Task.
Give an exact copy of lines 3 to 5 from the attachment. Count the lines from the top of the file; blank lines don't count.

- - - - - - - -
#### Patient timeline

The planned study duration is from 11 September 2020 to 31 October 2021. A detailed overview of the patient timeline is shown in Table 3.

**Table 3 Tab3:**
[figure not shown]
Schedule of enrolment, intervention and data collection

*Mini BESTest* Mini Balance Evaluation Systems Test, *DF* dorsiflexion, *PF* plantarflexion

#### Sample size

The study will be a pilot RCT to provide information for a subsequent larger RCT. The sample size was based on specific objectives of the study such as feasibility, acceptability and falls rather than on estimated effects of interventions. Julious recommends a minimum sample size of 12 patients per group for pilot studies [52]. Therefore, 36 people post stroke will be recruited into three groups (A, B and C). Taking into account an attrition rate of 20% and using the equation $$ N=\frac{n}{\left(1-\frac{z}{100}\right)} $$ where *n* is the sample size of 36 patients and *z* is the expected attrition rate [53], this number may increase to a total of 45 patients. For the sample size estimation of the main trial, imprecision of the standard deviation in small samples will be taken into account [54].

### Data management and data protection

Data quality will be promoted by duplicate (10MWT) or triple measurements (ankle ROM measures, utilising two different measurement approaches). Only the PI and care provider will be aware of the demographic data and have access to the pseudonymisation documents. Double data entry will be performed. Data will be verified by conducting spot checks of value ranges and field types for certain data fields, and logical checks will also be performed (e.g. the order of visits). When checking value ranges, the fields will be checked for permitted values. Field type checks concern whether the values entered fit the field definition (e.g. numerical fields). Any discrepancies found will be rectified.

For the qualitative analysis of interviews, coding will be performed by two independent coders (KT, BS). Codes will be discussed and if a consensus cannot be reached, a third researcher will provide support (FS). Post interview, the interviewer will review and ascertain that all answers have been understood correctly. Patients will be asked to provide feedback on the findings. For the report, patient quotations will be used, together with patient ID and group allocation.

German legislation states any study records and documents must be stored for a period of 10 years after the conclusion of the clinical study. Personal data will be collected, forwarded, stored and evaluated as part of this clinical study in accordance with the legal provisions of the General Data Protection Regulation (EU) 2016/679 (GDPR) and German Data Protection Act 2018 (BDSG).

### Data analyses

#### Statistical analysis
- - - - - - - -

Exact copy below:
**Table 3 Tab3:**
[figure not shown]
Schedule of enrolment, intervention and data collection